The Lawyer Africa Elite 2014 features an in-depth look at 46 leading independent firms’ strategies in 15 key sub-Saharan jurisdictions, as well as the views of in-house counsel from some of Africa’s largest companies... Read more
This year, The Lawyer’s annual ranking of the largest UK law firms by turnover is available as an interactive, digital benchmarking tool. For the first time this will allow you to manipulate each data set against the metrics of your choice.
Whatever comes out of the Leveson Report, it should be remembered that its author only has the power to recommend, says Charlotte Harris
There appears to be agreement that the press must be regulated. The question is, should that be self regulation or an independent regulator?
As lawyers, we are regulated by the Bar Council and the Law Society, and judges are appointed by parliament. We consider ourselves to be independent and not state regulated. However, many high-profile and key individuals in the press industry have expressed great concern that a similar statutory underpinning of the press will affect its independence. The worry is so immense that some newspapers are predicting a Stalinist state. This is not true.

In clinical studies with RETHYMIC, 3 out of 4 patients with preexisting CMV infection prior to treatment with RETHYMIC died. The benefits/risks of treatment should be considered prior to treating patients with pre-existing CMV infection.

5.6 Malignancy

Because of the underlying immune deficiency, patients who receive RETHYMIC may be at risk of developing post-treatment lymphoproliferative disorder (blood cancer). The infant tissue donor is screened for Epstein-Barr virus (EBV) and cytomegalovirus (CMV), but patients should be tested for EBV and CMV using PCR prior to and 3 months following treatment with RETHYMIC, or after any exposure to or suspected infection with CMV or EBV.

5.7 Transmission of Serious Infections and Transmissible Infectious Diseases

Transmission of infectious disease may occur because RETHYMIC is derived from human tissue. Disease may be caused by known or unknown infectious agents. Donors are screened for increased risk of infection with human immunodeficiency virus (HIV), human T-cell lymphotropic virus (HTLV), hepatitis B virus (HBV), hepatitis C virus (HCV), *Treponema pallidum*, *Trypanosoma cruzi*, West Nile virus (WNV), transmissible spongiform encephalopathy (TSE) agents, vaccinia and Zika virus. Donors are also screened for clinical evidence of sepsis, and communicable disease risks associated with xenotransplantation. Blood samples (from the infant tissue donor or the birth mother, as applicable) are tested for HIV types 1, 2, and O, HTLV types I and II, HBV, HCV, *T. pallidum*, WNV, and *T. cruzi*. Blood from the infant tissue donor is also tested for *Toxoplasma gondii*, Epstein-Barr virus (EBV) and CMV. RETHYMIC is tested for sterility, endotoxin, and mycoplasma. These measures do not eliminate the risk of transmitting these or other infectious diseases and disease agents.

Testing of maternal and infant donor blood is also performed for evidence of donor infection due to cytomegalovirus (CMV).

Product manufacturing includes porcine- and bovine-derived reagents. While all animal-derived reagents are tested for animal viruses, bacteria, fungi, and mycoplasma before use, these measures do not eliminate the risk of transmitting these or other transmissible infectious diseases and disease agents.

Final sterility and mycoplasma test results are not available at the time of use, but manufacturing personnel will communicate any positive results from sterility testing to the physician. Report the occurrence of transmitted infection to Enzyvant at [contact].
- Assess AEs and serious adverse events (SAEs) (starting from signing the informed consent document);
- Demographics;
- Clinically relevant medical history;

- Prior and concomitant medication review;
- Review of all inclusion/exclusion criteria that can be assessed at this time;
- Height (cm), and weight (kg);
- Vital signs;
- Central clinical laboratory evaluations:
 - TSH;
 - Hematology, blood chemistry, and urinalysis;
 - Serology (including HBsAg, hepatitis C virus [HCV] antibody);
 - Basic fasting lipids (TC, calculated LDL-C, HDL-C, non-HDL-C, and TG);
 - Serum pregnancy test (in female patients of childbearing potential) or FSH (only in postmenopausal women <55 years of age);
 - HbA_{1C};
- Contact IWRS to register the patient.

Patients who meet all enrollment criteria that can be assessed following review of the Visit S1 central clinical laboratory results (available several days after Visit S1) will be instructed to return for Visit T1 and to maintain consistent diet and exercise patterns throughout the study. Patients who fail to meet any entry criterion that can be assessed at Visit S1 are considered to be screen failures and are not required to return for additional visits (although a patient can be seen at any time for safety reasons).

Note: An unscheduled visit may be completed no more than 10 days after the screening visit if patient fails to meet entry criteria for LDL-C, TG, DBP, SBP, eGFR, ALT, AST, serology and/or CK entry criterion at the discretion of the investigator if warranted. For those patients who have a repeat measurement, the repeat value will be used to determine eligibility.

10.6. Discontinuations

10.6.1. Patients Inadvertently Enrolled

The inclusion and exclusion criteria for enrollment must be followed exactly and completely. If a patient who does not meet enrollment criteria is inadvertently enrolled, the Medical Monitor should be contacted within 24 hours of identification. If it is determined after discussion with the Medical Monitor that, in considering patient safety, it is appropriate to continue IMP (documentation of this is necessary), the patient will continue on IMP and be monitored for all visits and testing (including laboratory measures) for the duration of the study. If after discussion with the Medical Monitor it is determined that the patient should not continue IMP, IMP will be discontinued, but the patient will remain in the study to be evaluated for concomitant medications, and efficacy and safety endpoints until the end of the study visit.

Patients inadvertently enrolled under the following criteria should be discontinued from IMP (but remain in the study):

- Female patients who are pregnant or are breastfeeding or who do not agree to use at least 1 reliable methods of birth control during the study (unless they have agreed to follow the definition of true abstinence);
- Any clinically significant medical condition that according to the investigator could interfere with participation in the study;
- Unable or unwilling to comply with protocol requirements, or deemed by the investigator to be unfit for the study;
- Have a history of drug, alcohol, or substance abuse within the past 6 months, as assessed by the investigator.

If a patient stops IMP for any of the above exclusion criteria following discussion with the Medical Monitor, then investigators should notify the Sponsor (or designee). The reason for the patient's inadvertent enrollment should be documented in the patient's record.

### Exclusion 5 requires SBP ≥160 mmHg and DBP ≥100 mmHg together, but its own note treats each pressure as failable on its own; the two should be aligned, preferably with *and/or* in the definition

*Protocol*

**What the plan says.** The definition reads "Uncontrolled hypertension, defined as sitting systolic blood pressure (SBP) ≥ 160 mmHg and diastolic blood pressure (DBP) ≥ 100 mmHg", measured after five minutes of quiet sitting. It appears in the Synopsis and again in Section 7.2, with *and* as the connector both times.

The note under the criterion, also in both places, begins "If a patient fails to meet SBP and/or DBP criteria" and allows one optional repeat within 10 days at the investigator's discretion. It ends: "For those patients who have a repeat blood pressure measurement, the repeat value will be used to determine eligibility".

As with lawyers, judges, doctors, banks and many other professions, a government statute guarantees independence. It is expected that Lord Leveson will recommend a new system of regulation that will be recognised in statute.
It is hoped that such a system will be one that promotes press freedom. For example, there has been speculation that a new statutory defence for investigative journalism will be suggested, to ensure that public interest reporting such as the MP’s expenses will continue to flourish.
It is also thought that there may be a tribunal or system of arbitration that would benefit both press and victims of the press. Essentially, the new system may well impose the existing Editor’s Code. At the moment, the press itself decides whether or not they have breached the code. Many believe the status quo is unsatisfactory given the commercial interests of the proprietors in a somewhat concentrated British media.
It is unlikely that Lord Leveson will recommend that there is to be any restriction of publication. It is not a matter of contract (which is the basis of the Hunt/Black plan). It is the consequences of breaches and unethical behaviour after publication.
Fair press campaigners believe that an independent panel recognised by law will ensure that the press learns its lesson as it will no longer be in a position to abuse its powers again. An effective system will be one that ensures that newspapers and websites meet proper standards and are accountable for what they publish.
What ought to be remembered is that Lord Leveson only has the power to recommend.